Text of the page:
COVID-19 Transparency: Resident and Family Notification
You probably didn’t go into health care to practice crisis communication. But make no mistake: as a long term care practitioner, you are already a seasoned crisis communicator. You have guided residents and families through life-changing decisions and accompanied them through their most important moments. Now you have an opportunity to display these skills to a larger audience in the COVID-19 era. Gayle Atherton, BSN, RN, CPHQ, CDP, a healthcare quality improvement specialist with TMF Health Quality Institute, and TMF Patient & Family Engagement Coordinator Nanci Newberry, MEd, BSN, RN, CPHQ, CPPS, described how to develop and manage a long term care stakeholder communications plan in their July 2, 2020 presentation for the Centers for Medicare & Medicaid Services (CMS) National Nursing Home Training Series. TMF is the Quality Innovation Network-Quality Improvement Organization (QIN-QIO) for Arkansas, Mississippi, Texas, Puerto Rico and the Virgin Islands.
Two entities are driving federal COVID-19 data collection and reporting requirements, including the Centers for Medicare & Medicaid Services (CMS) and the Centers for Disease Control and Prevention (CDC) National Healthcare Safety Network (NHSN). Data reported to NHSN on resident impact, facility capacity, staff and personnel, supplies and personal protective equipment (PPE) and ventilator capacity and supplies are also available to anyone on Nursing Home Compare. Atherton summarized today’s federal requirements as follows:
- Nursing homes must inform residents, their families and representatives of COVID-19 cases in their facilities by 5 p.m. the next calendar day if there is a single, confirmed COVID-19 infection among residents or staff or if three or more residents or staff display new-onset respiratory symptoms consistent with COVID-19 within a 72-hour period
- Nursing homes are required to provide weekly cumulative updates to residents and resident representatives. Any notifications for COVID-19 incidence or symptoms must also include a weekly cumulative update
- Updates should not include personally identifiable information (PII), but should describe efforts to prevent or reduce COVID-19 infections and any changes to normal operations
- Nursing homes are expected to make reasonable efforts to make it easy for residents and their representatives to obtain this information.
The Communications Plan: A New Tool for Compassionate Care
It may be natural for communication to falter in the midst of staff and PPE shortages, testing availability challenges and visitor restrictions. And with examples of COVID-19 sensationalism in the media, your facility leadership may be wary to go beyond the minimum requirements for disclosure.
But Atherton noted that state surveyors are conducting interviews of residents and their representatives to confirm that they are receiving timely COVID-19 updates. It is also prudent to maintain proactive communication with local, state and federal governments, your state’s long term care ombudsman, local hospitals, emergency medical services, other long term care and residential facilities, community organizations – including those involved with disaster preparedness – and the media. Proactive communication with these audiences may mean a quicker resolution to PPE shortages later, or connections to valuable resources to help your residents and staff members stay safe and well cared for during the pandemic. Check out the Facility Communications section of the CDC Nursing Home Preparedness Checklist and the CMS Toolkit on State Actions to Mitigate COVID-19 Prevalence in Nursing Homes for ideas on how to structure a COVID-19 communications plan.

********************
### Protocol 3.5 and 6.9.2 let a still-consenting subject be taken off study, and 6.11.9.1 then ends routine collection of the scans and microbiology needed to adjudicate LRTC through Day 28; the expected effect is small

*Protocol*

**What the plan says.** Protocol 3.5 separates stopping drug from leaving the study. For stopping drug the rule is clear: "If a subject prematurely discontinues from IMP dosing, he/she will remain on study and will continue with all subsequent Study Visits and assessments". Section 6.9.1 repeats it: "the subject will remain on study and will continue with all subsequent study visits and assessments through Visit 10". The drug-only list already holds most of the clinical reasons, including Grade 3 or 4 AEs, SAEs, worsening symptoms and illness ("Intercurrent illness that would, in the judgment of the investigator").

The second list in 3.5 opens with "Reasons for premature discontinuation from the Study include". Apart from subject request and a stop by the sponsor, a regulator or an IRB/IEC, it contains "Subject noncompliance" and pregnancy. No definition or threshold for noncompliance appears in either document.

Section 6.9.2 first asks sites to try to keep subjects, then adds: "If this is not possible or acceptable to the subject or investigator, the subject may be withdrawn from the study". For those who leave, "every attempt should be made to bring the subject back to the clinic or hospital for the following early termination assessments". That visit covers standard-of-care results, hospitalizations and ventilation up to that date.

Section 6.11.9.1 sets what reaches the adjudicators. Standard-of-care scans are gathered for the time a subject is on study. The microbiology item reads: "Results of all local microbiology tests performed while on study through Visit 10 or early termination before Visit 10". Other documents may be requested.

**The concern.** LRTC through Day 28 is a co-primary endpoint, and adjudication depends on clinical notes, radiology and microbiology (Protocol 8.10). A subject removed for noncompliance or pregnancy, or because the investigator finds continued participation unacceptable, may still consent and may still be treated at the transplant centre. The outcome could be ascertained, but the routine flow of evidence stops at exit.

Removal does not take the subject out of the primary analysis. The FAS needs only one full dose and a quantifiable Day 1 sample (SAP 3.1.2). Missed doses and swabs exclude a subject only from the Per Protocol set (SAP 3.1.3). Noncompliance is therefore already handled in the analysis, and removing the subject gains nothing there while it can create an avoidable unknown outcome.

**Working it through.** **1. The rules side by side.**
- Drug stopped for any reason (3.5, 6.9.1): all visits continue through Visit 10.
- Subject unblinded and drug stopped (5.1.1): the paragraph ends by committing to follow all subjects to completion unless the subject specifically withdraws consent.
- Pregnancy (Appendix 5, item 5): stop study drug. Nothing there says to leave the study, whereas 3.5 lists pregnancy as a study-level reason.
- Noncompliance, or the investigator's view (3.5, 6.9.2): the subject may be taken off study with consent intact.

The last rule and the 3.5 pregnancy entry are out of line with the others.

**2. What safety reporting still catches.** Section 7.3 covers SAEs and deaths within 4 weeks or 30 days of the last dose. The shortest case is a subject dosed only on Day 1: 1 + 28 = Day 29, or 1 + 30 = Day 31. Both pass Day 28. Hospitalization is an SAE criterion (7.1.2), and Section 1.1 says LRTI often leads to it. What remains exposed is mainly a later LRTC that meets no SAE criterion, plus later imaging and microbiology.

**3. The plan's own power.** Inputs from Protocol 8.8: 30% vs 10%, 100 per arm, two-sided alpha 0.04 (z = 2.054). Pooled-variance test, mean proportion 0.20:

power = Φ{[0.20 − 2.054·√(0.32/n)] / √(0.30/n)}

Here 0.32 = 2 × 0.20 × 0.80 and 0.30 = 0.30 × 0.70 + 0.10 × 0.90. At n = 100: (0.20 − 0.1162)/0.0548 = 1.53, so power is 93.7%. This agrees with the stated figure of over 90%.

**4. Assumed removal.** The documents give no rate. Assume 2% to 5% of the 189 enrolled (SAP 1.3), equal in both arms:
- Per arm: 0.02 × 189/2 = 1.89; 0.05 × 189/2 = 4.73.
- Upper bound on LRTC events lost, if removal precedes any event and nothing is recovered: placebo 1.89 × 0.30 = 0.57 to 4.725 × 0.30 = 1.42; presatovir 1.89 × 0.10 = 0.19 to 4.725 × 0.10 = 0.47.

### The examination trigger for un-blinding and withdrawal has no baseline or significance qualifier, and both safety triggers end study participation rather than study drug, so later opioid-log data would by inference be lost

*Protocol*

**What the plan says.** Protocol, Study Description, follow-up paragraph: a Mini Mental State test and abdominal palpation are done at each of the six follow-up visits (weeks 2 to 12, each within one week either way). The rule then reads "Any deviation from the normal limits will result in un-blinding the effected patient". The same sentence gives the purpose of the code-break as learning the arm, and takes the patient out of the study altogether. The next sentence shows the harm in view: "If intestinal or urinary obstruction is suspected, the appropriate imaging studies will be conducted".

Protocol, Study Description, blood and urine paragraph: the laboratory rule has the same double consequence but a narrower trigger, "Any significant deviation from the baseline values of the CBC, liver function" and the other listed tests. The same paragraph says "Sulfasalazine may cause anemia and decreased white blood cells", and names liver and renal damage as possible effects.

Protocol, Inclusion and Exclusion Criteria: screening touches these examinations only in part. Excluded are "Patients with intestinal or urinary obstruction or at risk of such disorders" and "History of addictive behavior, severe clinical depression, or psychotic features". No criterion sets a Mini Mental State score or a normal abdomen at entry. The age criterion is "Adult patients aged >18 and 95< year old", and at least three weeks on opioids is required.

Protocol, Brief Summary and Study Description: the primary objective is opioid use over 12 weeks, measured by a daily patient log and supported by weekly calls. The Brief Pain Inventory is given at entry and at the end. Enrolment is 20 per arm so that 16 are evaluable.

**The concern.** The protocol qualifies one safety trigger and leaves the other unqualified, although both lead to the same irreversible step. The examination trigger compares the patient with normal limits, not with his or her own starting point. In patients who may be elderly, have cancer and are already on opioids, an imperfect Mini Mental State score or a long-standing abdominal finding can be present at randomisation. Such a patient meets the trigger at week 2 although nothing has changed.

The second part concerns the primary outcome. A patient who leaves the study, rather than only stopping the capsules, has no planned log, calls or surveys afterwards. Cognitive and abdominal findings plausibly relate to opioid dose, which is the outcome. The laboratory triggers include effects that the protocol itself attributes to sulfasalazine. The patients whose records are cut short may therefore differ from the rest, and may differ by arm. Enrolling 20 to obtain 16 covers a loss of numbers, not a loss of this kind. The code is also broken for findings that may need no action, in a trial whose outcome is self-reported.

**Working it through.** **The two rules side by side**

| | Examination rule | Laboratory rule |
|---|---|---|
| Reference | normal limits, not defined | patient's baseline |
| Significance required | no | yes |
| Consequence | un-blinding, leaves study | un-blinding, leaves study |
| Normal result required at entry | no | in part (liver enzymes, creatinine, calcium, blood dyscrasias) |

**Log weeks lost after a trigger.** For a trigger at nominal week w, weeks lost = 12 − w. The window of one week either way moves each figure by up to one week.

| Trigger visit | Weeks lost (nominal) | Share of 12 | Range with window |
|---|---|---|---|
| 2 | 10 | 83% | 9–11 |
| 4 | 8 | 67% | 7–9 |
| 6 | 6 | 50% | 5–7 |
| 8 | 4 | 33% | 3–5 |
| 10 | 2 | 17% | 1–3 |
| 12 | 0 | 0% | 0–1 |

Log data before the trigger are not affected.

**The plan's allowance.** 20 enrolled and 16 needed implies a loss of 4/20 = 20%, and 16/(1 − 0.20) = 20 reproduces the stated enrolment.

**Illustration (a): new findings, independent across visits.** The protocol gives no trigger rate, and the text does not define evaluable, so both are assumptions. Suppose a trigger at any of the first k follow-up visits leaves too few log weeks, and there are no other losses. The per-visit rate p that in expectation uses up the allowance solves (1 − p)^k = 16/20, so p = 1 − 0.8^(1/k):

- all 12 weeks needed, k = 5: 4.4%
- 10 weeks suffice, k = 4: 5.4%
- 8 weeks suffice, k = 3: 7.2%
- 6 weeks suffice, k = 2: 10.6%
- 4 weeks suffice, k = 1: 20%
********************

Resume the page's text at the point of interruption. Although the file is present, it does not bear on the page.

CMS guidance to nursing homes on reasonable efforts to keep residents and their representatives informed are important. Nursing homes are not expected to make individual phone calls to residents and families to inform them of new COVID-19 infections within the facility. Group emails, website postings, mailings and recorded telephone messages are valid options to keep these important stakeholders informed.
Mandated notifications may be general, but should become more detailed and customized for COVID-19-positive residents and their families. Newberry and the TMF team can recommend a variety of tools that help support patients and families during this time, whether it’s reducing isolation, learning what matters to the resident, tips on what to say and how to say it or initiating advance care planning conversations. A complete list of resources is available on www.QIOProgram.org.
Other valuable communication tips that Newberry has collected from nursing homes working with the TMF QIN-QIO include:
- Customize your communication. Use the phone if the resident’s family does not have access to broadband internet. Engage interpreters when needed
- Stay positive. For example, you can encourage staff members to call quarantined meals “room service”
- Offer options. Offer a greeting card to visitors who cannot see their family member in person, which can be delivered to the resident’s room
- Facilitate video calls via FaceTime, Skype, Zoom and Google Duo (which allows multiple people to participate)
To Learn More
Download the TMF QIN-QIO slides and resources from the National Nursing Home Training Series page, visit www.QIOProgram.org to connect with the QIN-QIO serving your state or territory and sign up for updates about the CMS National Nursing Home Training Series.